Circuit Breaker :: Learn how to degrade gracefully services using Hystrix
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This guide walks you through the process of applying circuit breakers to potentially-failing method calls using the Netflix Hystrix fault tolerance library.

What you’ll build

You’ll build a microservice application that uses the Circuit Breaker pattern to gracefully degrade functionality when a method call fails. Use of the Circuit Breaker pattern can allow a microservice to continue operating when a related service fails, preventing the failure from cascading and giving the failing service time to recover.

Build with Gradle

Build with Gradle

Build with Maven

Set up a server microservice application

The Bookstore service will have a single endpoint. It will be accessible at /recommended, and will (for simplicity) return a String recommended reading list.

Edit our main class, in It should look like this:



The @RestController annotation marks BookstoreApplication as a controller class, like @Controller does, and also ensures that @RequestMapping methods in this class will behave as though annotated with @ResponseBody. That is, the return values of @RequestMapping methods in this class will be automatically converted appropriately from their original types and will be written directly to the response body.

We’re going to run this application locally alongside a client service application, so in src/main/resources/, set server.port so that the Bookstore service won’t conflict with the client when we get that running.



Set up a client microservice application

The Reading application will be our front-end (as it were) to the Bookstore application. We’ll be able to view our reading list there at /to-read, and that reading list will be retrieved from the Bookstore service application.


package hello;

import org.springframework.boot.SpringApplication;
import org.springframework.boot.autoconfigure.SpringBootApplication;
import org.springframework.web.bind.annotation.RestController;
import org.springframework.web.bind.annotation.RequestMapping;
import org.springframework.web.client.RestTemplate;

public class ReadingApplication {

  public String readingList() {
    RestTemplate restTemplate = new RestTemplate();
    URI uri = URI.create("http://localhost:8090/recommended");

    return restTemplate.getForObject(uri, String.class);

  public static void main(String[] args) {, args);

To get the list from Bookstore, we’re using Spring’s RestTemplate template class. RestTemplate makes an HTTP GET request to the Bookstore service’s URL as we provide it and then returns the result as a String. (For more information on using Spring to consume a RESTful service, see the Consuming a RESTful Web Service guide.)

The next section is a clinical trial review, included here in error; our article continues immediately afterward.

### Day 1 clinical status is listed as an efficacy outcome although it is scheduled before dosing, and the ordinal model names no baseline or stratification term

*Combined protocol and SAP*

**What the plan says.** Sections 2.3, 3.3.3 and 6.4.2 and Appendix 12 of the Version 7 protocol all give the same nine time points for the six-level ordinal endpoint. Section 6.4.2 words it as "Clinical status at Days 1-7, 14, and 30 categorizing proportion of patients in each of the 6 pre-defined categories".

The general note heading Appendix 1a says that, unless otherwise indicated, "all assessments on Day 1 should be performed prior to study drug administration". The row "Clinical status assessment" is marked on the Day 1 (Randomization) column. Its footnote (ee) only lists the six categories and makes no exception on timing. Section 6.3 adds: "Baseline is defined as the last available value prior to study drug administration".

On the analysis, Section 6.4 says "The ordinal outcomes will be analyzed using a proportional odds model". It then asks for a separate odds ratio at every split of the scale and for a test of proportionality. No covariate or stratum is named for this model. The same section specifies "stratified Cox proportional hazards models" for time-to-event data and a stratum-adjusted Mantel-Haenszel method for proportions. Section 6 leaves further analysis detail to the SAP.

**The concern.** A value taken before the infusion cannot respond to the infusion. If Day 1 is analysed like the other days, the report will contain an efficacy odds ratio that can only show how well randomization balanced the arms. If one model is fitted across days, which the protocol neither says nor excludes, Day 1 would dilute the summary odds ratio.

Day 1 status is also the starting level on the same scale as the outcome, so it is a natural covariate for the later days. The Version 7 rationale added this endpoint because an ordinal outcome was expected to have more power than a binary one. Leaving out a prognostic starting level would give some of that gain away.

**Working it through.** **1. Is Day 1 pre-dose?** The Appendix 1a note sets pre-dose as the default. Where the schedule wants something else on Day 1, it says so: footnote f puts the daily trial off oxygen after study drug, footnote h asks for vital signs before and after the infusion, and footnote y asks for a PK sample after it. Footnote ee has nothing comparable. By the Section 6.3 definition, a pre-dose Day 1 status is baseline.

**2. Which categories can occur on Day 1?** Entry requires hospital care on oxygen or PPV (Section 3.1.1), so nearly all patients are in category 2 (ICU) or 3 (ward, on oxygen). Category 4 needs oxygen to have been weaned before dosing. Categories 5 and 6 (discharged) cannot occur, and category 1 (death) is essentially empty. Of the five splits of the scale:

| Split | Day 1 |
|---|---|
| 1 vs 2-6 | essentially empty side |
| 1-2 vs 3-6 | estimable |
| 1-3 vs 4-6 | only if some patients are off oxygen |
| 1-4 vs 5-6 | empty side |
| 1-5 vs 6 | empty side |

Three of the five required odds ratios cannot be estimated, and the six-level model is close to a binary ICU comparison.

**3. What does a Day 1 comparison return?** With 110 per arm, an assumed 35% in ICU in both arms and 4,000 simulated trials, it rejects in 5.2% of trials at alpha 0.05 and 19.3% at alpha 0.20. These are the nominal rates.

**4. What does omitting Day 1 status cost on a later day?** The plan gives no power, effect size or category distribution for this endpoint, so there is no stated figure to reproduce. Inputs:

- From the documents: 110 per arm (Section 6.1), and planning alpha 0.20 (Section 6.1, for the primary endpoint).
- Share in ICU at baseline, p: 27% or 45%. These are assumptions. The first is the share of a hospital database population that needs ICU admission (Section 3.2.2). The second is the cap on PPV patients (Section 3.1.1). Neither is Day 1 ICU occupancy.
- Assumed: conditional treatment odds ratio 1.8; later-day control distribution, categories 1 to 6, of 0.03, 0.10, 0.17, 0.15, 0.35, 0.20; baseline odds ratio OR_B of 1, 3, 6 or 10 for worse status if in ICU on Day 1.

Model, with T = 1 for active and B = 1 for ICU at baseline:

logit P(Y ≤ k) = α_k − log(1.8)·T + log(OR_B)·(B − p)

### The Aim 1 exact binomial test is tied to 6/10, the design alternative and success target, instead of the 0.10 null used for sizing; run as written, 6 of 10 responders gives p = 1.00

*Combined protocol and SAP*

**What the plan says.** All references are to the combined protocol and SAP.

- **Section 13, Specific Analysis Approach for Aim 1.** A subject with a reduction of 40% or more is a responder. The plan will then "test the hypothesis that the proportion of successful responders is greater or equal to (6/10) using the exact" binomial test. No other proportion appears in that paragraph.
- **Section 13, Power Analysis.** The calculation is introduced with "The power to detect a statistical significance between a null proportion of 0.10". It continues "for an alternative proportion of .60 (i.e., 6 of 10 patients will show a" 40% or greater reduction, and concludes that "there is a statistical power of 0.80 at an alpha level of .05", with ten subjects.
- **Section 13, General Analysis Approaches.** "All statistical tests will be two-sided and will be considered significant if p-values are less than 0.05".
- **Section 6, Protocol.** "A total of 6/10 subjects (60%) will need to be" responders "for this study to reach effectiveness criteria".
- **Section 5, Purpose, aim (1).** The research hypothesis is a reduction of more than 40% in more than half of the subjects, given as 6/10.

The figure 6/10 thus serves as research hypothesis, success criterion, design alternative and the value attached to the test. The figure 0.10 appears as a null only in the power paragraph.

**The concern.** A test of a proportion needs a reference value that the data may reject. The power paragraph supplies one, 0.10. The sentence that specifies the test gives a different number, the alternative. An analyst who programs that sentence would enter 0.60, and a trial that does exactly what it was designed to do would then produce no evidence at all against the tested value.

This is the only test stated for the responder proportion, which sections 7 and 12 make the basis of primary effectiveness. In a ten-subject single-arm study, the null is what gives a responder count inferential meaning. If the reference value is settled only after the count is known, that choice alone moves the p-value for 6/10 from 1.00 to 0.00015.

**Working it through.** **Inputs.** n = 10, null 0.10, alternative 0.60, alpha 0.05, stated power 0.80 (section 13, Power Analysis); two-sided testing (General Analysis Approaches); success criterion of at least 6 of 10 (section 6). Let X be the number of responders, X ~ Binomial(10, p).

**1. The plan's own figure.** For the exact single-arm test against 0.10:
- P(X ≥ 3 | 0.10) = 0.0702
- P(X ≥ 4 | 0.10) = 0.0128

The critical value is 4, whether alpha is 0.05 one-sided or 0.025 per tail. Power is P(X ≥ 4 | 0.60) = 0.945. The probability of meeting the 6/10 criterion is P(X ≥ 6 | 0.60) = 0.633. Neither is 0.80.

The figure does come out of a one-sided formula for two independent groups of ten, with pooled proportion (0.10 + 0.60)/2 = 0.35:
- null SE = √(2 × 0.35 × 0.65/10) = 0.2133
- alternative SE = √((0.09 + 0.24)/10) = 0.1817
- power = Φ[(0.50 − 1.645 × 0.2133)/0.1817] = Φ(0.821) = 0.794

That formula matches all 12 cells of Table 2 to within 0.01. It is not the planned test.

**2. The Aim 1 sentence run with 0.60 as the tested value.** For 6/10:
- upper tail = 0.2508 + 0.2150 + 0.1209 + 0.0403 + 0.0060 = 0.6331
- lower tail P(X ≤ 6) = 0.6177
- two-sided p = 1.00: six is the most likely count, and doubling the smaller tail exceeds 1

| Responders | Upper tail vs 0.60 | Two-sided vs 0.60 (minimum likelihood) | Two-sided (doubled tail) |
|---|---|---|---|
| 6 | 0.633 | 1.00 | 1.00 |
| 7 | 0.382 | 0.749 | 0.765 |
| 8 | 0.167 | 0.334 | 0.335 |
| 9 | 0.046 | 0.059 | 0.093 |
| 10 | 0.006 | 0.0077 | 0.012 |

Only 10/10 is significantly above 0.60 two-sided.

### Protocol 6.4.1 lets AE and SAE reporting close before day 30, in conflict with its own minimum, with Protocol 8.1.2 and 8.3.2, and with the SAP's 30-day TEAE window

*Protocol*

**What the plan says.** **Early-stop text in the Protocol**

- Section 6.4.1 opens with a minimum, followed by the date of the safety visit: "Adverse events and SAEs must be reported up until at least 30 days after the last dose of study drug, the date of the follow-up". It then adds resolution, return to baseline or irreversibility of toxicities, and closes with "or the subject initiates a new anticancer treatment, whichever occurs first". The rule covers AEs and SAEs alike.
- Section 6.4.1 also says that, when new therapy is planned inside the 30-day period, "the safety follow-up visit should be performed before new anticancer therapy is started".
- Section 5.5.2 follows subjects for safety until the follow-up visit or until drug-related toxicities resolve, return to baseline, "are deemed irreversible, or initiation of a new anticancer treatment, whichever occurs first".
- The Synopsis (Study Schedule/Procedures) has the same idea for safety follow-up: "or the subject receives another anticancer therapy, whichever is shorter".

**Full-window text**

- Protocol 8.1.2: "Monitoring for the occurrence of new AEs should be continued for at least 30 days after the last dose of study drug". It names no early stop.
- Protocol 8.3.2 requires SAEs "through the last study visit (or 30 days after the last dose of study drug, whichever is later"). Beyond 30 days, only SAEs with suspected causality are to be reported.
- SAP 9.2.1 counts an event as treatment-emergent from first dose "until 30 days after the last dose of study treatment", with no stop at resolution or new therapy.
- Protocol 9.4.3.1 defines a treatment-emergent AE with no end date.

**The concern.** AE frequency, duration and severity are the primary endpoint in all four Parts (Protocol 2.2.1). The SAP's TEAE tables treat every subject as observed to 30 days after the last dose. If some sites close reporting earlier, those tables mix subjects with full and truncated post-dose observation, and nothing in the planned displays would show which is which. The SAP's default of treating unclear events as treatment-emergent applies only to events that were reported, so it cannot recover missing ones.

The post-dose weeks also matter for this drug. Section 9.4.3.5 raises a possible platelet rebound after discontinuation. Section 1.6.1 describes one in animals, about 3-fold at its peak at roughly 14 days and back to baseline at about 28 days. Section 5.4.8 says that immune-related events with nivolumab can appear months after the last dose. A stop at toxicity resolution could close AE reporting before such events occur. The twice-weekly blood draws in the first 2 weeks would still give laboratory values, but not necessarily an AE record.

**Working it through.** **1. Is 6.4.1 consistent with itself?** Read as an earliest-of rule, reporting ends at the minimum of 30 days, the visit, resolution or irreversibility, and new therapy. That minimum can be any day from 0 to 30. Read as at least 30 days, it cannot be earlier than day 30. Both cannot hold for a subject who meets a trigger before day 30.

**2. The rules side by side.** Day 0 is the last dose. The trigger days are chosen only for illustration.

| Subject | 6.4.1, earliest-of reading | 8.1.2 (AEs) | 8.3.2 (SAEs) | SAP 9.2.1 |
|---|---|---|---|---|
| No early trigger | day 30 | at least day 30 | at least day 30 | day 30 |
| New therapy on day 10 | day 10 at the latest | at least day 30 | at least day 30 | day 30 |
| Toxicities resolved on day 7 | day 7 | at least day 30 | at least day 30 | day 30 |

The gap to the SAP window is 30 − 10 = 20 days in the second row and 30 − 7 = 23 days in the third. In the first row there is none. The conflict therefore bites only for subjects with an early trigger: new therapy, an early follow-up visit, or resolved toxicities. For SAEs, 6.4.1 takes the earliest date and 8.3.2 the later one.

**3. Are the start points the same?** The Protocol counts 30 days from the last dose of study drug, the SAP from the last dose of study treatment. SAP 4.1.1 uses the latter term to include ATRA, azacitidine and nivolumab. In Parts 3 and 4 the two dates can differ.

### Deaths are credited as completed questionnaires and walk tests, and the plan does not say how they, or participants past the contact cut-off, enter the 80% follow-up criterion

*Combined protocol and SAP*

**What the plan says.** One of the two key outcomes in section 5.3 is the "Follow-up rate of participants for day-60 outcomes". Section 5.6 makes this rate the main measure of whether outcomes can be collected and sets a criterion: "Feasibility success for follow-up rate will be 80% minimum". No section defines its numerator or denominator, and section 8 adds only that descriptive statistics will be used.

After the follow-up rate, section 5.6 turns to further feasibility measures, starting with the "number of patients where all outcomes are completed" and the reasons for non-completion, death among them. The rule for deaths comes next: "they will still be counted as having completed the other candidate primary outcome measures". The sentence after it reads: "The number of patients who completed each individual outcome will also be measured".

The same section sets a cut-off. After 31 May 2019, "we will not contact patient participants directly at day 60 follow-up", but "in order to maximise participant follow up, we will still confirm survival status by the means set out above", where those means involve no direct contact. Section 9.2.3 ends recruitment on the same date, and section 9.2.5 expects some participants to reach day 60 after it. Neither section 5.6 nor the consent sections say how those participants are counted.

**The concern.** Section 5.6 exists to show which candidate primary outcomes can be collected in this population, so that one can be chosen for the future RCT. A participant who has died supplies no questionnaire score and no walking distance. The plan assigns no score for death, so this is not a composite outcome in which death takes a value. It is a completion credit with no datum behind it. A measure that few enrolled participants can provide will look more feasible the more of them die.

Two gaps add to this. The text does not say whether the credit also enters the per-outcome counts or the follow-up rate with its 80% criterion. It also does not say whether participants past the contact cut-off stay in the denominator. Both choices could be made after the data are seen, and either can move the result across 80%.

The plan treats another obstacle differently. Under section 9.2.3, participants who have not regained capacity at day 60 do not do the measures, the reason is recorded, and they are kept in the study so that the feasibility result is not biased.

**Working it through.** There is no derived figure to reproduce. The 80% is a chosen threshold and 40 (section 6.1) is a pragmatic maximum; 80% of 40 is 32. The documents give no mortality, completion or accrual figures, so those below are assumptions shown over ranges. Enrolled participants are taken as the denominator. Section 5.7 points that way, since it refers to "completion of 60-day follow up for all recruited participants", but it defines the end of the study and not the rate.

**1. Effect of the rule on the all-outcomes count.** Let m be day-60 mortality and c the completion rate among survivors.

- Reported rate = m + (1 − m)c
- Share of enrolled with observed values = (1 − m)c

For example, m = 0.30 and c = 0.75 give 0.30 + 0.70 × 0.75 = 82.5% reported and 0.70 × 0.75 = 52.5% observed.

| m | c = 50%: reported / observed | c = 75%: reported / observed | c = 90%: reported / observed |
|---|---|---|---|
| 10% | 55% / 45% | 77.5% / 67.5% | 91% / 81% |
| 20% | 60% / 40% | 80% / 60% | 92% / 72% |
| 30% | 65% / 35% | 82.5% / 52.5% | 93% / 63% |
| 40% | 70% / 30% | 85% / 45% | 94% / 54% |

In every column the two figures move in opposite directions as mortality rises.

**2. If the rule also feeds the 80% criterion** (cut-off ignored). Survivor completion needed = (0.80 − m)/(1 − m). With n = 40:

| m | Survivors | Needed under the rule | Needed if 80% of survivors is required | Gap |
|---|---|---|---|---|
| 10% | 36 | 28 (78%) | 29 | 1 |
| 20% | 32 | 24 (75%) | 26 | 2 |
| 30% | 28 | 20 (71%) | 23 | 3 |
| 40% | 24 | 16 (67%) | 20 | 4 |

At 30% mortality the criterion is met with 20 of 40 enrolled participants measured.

Add the server.port property to src/main/resources/



We now can access, in a browser, the /to-read endpoint on our Reading application, and see our reading list. Yet since we rely on the Bookstore application, if anything happens to it, or if Reading is simply unable to access Bookstore, we’ll have no list and our users will get a nasty HTTP 500 error message.

Apply the Circuit Breaker pattern

Netflix’s Hystrix library provides an implementation of the Circuit Breaker pattern: when we apply a circuit breaker to a method, Hystrix watches for failing calls to that method, and if failures build up to a threshold, Hystrix opens the circuit so that subsequent calls automatically fail. While the circuit is open, Hystrix redirects calls to the method, and they’re passed on to our specified fallback method.

Spring Cloud Netflix Hystrix looks for any method annotated with the @HystrixCommand annotation, and wraps that method in a proxy connected to a circuit breaker so that Hystrix can monitor it. This currently only works in a class marked with @Component or @Service, so in the Reading application, under src/main/java/hello, add a new class: BookService.

The RestTemplate will be injected into the constructor of the BookService when it is created. The complete class should look like this:



We’ve applied @HystrixCommand to our original readingList() method. We also have a new method here: reliable(). The @HystrixCommand annotation has reliable as its fallbackMethod, so if, for some reason, Hystrix opens the circuit on readingList(), we’ll have an excellent (if short) placeholder reading list ready for our users.

In our main class, ReadingApplication, we will create a RestTemplate bean, inject the BookService and call it for our reading list:



Now, to retrieve the list from the Bookstore service, we call bookService.readingList(). You’ll also notice that we’ve added one last annotation, @EnableCircuitBreaker; that’s necessary to tell Spring Cloud that the Reading application uses circuit breakers and to enable their monitoring, opening, and closing (behavior supplied, in our case, by Hystrix).

Try it out

Run both the Bookstore service and the Reading service, and then open a browser to the Reading service, at localhost:8080/to-read. You should see the complete recommended reading list:

Spring in Action (Manning), Cloud Native Java (O'Reilly), Learning Spring Boot (Packt)

Now shut down the Bookstore application. Our list source is gone, but thanks to Hystrix and Spring Cloud Netflix, we have a reliable abbreviated list to stand in the gap; you should see:

Cloud Native Java (O'Reilly)


Congratulations! You’ve just developed a Spring application that uses the Circuit Breaker pattern to protect against cascading failures and to provide fallback behavior for potentially failing calls.